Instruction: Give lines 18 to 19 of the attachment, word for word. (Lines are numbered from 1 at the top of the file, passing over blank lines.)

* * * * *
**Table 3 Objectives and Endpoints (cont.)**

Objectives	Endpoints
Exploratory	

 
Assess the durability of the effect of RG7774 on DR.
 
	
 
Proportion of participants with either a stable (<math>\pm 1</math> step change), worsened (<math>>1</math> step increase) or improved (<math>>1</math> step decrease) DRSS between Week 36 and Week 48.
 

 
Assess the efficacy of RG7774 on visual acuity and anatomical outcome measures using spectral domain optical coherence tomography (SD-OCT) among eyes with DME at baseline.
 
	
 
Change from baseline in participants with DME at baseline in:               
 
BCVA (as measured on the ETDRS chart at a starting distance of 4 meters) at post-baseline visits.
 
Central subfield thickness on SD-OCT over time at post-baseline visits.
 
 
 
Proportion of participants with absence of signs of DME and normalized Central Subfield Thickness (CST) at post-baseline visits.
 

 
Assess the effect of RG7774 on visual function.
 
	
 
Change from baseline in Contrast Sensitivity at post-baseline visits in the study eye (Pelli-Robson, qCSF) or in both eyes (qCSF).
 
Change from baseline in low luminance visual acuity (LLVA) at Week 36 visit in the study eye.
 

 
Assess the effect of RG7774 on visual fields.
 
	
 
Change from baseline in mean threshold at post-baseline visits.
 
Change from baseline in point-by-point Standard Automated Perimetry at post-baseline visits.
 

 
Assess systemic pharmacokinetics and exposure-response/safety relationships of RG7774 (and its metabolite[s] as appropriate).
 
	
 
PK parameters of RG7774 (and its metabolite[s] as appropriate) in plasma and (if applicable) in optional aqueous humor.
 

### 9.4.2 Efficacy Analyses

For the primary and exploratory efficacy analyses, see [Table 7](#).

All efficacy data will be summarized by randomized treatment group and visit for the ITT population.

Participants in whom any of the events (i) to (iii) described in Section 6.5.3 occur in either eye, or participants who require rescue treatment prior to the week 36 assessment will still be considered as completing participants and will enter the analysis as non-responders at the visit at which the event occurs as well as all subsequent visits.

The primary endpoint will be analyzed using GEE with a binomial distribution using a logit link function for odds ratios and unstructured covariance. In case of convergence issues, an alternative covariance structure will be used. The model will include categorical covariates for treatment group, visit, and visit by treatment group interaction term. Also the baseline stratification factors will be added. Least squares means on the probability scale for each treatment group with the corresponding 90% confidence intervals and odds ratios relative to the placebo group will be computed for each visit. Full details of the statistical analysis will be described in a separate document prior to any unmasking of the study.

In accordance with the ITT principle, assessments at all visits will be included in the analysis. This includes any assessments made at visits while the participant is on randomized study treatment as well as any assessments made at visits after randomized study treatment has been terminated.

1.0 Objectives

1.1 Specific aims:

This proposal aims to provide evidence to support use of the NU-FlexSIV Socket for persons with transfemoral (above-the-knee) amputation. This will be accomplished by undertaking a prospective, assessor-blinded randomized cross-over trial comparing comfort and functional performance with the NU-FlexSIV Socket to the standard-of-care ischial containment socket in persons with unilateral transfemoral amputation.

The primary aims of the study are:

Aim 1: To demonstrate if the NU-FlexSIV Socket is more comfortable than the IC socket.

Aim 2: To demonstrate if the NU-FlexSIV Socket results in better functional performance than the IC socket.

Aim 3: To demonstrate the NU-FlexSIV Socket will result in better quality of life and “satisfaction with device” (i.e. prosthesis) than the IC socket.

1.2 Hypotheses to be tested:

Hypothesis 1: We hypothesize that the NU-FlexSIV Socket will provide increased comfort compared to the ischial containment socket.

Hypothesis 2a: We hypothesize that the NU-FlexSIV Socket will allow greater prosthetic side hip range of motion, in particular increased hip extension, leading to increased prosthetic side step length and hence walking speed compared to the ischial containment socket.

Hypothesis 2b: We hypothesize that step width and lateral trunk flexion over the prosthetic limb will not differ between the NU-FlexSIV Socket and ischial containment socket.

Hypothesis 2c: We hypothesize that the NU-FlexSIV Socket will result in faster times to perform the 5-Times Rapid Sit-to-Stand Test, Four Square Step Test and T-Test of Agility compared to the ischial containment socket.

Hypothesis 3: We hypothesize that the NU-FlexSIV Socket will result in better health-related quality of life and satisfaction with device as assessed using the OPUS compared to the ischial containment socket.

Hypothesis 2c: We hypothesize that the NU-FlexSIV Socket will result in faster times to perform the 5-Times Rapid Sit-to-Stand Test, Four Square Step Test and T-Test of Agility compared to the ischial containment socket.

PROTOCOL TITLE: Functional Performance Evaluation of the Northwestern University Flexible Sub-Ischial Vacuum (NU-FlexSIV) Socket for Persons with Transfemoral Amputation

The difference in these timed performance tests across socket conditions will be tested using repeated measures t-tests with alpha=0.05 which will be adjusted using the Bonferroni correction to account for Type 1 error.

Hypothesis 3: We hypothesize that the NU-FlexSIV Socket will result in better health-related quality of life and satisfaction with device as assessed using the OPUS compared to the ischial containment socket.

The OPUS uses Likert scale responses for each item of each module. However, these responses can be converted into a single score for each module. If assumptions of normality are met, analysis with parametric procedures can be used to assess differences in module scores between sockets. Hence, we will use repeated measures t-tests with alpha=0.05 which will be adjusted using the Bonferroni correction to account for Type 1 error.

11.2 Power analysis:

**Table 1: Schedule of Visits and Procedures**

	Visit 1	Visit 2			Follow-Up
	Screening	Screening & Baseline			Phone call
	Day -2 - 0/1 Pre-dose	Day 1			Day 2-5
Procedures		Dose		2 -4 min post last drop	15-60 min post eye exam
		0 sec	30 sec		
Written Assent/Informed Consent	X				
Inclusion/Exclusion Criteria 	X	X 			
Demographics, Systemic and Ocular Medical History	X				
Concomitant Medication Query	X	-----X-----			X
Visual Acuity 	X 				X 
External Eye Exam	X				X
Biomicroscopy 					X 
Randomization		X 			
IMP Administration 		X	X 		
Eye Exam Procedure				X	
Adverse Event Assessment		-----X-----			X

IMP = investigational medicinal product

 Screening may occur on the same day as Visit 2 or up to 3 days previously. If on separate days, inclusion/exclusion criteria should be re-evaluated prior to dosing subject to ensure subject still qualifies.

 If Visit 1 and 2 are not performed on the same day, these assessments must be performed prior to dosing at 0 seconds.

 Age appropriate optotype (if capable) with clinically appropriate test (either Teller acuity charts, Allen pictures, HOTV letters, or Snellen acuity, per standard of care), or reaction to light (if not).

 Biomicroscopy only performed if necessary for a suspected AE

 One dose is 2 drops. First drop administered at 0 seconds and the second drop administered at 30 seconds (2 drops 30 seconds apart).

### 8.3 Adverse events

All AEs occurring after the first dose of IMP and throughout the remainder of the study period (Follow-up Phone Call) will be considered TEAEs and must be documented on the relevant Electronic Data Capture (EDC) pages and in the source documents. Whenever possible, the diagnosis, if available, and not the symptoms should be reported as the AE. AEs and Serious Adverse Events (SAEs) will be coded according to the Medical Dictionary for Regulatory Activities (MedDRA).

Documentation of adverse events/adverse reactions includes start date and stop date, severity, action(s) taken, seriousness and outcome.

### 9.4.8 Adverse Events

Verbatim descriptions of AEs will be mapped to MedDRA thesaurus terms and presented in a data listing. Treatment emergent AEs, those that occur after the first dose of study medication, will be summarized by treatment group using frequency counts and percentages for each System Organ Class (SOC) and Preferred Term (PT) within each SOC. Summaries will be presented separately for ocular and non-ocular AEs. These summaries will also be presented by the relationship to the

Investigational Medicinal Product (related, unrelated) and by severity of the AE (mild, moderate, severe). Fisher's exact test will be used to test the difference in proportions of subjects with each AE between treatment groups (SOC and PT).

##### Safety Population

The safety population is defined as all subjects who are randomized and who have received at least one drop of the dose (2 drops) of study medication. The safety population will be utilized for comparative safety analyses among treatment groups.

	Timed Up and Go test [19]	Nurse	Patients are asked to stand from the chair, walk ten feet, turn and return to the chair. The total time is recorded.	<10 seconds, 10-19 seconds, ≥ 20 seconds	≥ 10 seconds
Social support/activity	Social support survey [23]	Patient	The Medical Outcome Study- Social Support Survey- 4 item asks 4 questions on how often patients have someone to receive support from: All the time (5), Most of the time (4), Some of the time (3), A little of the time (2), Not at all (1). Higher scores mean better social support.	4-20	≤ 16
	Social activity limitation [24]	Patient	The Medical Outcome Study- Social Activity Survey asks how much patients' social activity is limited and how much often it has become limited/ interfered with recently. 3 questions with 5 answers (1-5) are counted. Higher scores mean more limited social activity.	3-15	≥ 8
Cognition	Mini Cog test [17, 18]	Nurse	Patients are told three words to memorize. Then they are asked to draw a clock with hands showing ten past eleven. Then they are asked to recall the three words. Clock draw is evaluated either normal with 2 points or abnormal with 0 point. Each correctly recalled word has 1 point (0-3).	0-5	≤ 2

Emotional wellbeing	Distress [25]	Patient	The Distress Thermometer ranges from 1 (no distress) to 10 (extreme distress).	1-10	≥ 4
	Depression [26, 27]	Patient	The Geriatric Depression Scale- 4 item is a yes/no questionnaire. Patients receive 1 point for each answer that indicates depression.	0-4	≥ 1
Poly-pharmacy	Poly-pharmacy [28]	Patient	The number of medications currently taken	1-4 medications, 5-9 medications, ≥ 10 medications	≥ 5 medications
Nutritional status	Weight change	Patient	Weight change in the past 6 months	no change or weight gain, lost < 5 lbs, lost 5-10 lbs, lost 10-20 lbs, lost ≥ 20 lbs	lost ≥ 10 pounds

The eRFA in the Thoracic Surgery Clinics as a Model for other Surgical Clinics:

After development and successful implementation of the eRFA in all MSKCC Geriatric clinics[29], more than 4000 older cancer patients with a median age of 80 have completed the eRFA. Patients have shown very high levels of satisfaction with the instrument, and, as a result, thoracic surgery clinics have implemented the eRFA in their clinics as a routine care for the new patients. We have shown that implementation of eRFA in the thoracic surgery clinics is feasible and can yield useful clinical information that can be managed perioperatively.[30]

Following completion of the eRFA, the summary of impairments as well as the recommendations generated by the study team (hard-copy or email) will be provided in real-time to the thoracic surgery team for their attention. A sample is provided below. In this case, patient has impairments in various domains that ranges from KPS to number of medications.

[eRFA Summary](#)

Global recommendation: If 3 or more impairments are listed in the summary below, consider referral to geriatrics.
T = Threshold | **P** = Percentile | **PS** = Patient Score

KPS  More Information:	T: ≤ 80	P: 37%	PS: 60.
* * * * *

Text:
PK parameters of RG7774 (and its metabolite[s] as appropriate) in plasma and (if applicable) in optional aqueous humor.
 

### 9.4.2 Efficacy Analyses